Headaches can be a pain in the neck, pun intended. Look, if the occasional headache comes by for a visit and leaves after an hour or so with the help of Extra Strength Tylenol, you’re good. If your headache persists for a significant amount of time, your senses become more sensitive, or your headache evolves into a migraine, it’s a sign that you need help. Dr. Cecilia Arango of Bond Clinic said, “Keep a record and see if it is associated with some food or smell or even stress. In cases of migraine headaches, this could be associated with stress, lack of sleep or some food or odor. Take meds, starting with over the counter, and move to prescription if the condition does not improve in one hour.”
8. Back pain
Back pain can result from poor posture and being forced to carry heavy backpacks to and from classes for years. A heating pad and Tylenol can help, but sometimes that doesn’t work. If your back pain persists, please head to your doctor and voice your concerns. You only have one spine; use it well.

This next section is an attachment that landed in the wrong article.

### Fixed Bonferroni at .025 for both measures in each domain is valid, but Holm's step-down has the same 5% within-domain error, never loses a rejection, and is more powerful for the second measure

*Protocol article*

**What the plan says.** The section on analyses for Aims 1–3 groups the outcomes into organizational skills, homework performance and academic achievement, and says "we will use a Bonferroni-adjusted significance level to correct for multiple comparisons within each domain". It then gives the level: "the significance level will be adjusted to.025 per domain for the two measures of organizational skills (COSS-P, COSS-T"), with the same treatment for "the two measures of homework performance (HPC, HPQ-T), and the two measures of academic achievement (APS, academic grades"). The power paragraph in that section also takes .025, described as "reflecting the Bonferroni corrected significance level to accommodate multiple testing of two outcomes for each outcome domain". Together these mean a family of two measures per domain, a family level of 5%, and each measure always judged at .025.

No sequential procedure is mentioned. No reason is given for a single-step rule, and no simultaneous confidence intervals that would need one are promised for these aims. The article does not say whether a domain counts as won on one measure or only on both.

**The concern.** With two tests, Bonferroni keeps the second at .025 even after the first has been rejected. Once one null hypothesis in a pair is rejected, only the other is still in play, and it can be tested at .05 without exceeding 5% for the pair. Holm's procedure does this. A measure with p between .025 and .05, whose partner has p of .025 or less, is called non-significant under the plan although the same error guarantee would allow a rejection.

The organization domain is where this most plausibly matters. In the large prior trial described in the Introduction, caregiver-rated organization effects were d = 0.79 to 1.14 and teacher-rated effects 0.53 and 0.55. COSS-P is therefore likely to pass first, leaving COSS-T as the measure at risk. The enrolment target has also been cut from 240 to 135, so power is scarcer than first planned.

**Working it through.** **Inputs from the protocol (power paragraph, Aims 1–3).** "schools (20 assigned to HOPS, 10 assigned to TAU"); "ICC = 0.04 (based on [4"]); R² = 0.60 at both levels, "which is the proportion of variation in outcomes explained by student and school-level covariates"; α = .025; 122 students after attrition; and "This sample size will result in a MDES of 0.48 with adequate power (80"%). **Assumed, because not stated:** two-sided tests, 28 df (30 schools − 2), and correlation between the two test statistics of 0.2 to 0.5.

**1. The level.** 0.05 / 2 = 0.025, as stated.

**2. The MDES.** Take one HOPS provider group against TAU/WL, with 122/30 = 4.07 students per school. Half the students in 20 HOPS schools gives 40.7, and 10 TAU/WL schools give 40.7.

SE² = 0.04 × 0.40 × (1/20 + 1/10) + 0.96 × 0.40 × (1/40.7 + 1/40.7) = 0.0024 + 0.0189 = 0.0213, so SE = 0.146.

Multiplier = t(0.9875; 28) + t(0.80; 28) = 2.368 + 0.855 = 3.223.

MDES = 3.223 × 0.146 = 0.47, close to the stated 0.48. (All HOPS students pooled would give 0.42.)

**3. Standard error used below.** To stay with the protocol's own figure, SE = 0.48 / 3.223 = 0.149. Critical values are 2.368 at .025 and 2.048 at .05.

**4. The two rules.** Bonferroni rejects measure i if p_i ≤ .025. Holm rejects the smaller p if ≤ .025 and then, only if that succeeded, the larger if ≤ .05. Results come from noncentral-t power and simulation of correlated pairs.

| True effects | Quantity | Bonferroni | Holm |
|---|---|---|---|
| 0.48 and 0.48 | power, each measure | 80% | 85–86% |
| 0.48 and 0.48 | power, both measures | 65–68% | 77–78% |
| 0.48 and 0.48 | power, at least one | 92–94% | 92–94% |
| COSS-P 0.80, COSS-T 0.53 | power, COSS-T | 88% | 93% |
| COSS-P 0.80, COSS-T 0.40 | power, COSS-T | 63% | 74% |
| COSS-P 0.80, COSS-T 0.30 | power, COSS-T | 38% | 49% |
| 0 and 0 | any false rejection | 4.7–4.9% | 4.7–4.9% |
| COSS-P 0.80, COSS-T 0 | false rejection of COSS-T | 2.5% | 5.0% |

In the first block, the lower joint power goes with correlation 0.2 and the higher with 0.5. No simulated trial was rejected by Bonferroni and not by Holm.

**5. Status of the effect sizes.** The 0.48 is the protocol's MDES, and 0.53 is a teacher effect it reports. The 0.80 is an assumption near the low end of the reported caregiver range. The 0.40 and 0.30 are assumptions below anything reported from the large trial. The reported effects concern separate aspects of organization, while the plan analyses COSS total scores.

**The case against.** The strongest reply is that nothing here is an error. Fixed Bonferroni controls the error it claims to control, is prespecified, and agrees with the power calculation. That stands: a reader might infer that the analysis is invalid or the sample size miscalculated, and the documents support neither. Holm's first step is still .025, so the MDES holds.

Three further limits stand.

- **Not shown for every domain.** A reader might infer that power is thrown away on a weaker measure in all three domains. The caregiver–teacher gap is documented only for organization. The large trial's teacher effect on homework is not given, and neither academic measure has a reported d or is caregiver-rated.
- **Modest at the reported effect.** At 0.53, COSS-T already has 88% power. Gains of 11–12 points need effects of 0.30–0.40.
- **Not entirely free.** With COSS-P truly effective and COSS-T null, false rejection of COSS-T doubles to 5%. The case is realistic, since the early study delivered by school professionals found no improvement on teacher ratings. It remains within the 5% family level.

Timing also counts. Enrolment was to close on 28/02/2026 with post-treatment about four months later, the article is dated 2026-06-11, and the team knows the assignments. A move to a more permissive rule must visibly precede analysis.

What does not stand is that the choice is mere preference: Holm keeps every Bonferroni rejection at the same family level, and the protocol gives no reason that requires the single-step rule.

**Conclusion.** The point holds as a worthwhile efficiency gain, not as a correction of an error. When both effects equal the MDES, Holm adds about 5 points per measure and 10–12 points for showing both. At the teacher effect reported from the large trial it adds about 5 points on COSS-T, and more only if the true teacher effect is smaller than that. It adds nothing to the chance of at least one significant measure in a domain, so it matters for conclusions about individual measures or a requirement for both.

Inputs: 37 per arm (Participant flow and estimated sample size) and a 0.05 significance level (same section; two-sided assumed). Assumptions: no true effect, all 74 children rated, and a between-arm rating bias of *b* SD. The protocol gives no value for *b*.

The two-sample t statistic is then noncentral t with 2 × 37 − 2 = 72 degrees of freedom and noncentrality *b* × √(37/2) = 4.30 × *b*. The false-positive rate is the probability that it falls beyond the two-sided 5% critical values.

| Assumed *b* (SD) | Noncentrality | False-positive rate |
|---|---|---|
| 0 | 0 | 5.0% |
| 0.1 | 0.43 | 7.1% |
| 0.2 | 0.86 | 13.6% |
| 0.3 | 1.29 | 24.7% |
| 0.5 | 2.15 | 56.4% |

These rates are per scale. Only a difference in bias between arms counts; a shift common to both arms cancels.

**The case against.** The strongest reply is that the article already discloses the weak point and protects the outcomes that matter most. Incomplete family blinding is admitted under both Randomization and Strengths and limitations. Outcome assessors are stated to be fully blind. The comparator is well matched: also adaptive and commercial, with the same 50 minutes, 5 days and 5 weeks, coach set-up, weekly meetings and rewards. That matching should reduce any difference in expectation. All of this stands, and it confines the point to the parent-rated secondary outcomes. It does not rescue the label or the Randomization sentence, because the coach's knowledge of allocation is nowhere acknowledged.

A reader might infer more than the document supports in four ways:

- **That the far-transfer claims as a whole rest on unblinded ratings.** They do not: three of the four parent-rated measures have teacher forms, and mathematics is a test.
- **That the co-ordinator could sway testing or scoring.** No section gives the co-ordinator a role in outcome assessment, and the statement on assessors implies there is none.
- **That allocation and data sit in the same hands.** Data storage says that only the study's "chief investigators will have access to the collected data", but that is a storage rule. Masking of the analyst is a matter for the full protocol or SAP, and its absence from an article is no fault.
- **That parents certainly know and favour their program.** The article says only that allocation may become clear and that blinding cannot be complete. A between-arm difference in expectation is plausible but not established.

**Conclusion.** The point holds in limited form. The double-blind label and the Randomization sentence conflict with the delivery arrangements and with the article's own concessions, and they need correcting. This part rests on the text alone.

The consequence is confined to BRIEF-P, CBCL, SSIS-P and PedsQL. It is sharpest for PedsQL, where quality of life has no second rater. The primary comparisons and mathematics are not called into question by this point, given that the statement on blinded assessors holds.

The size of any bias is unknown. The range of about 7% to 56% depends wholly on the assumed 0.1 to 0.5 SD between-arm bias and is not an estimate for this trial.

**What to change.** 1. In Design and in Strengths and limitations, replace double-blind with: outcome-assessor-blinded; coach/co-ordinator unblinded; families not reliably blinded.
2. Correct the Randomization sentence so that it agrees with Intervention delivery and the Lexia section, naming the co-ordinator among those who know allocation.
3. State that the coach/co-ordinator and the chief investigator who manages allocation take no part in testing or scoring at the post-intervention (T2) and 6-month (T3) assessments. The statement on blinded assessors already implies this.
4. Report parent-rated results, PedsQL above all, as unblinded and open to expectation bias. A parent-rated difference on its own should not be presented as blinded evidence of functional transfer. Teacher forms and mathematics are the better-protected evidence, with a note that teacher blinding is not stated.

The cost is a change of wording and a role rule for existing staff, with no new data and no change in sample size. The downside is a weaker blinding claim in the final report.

There goes the stomach flu leaving its slimy mark on campus. No one wants to spend their day cooped up at home, groaning with an ice pack on their head and a trash can close by for emotional support. Please, take your medicine, drink fluids, rest, rest, rest! Stay in bed, take your meds as your doctor tells you and stay away from other people. Seriously. Spread love, not the flu. In regards to illness in general, Nicolette said, “[Students need to] take care of themselves nutritionally, get proper sleep and develop proper coping skills for stress.”
What, this? This isn’t an emergency! Not so, dear reader. Asthma, while capable of control with medication and inhalers, can still cause strong symptoms in certain situations. If stress, pollen or recent illnesses like a cold or flu circle your life, take care of yourself. If you’re facing problems with breathing, hear wheezing in your lungs or feel a series of symptoms that strain your energy and overall health, again—head to the doc.
Part of adulthood involves actually taking care of your body. Educate yourself and start building relationship with your doctor, and take the first step in getting rid of that suspicious cold.